AMC Networks (AMCX) is being sued by four current and former producers behind the mega hit zombie show "The Walking Dead," but the negative story is unlikely to have an impact on its attractiveness as a potential takeover target.
Three of the show's current producers and one former executive producer filed a lawsuit against AMC Networks on August 14. The group claims that AMC Networks didn't pay them what they deserved based on the success of the show. "Plaintiffs and the other talent behind [The Walking Dead] are the ones whose work to create, develop, write and produce the series has brought its huge success, but the fruits of that success have not been shared as they should be," the complaint reads.
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The lawsuit came just three days after one of the plaintiffs, Robert Kirkman, left AMC Networks for a two-year deal with Amazon's (AMZN) Prime Video platform, where he will develop original TV programs. The suit also comes four years after former executive producer Frank Darabont filed a similar lawsuit claiming that AMC Networks owed him about $300 million.
AMC Networks' stock did not have a noticeable reaction to the lawsuit. The company's shares are trading up 16% year-to-date to $60.69 vs. the S&P 500's 9% increase for the year. That's likely because AMC Networks is one of a handful of small cable companies with attractive offerings, such as IFC and WEtv, that has yet to be bought out. Most recently, Discovery Communications Inc. (DISCA) announced on July 31 that it had agreed to buy Scripps Network Interactive Inc. (SNI) for $90 share in a deal valued at $11.9 billion.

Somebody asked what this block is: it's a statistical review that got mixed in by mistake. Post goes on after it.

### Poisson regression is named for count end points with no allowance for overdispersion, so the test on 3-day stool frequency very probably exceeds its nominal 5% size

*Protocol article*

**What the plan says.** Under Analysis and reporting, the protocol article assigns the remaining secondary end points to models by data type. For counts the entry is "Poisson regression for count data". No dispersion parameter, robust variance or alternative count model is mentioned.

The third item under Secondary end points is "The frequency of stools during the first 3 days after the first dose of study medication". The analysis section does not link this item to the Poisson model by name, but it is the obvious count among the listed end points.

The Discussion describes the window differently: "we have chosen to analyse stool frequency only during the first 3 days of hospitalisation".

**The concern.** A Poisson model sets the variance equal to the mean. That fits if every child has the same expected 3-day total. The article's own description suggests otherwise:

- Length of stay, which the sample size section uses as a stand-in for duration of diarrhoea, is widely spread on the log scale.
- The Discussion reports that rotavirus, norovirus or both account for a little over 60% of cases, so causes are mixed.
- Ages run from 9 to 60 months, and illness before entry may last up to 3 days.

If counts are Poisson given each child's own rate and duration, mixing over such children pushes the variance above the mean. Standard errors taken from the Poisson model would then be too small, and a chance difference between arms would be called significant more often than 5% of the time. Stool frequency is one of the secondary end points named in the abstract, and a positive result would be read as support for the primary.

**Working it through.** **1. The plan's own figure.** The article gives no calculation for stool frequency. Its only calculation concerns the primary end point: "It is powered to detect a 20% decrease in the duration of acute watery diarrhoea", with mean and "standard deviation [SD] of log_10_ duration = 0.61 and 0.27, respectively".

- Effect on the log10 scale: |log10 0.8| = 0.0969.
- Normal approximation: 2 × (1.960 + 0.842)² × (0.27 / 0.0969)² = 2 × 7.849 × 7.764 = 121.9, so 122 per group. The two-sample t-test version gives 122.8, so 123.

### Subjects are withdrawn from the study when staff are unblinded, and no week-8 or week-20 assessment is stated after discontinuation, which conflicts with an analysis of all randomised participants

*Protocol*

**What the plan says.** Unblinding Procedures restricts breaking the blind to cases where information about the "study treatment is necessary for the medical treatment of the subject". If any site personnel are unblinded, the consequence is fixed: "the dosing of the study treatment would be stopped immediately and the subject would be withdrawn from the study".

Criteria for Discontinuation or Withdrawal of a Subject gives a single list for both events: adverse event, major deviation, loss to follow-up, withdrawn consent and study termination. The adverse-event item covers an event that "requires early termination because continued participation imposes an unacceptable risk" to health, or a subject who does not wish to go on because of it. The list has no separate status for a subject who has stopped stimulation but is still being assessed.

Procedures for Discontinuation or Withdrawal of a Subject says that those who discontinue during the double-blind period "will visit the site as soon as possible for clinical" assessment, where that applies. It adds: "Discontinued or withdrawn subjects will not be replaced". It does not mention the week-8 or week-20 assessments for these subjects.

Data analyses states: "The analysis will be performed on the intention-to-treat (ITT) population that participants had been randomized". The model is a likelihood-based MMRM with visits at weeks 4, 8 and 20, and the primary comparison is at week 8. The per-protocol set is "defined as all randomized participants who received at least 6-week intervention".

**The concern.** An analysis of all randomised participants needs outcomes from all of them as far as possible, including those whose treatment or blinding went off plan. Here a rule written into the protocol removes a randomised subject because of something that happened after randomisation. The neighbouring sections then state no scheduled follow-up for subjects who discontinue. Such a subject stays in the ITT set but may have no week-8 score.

However, AMC Networks is actually trading at a discount to the market, with a trailing price-to-earnings ratio of 9.7, vs. the S&P 500's P/E of 21. In the past year, AMC Networks' P/E has dropped as low as 8.3 in October.
AMC appears to be taking the lawsuit in stride, arguing that this type of lawsuit is common in the industry. AMC sent the following statement to TheStreet: "These kinds of lawsuits are fairly common in entertainment and they all have one thing in common -- they follow success. Virtually every studio that has had a successful show has been the target of litigation like this, and 'The Walking Dead' has been the #1 show on television for five years in a row, so this is no surprise. We have enormous respect and appreciation for these plaintiffs, and we will continue to work with them as partners, even as we vigorously defend against this baseless and predictably opportunistic lawsuit."
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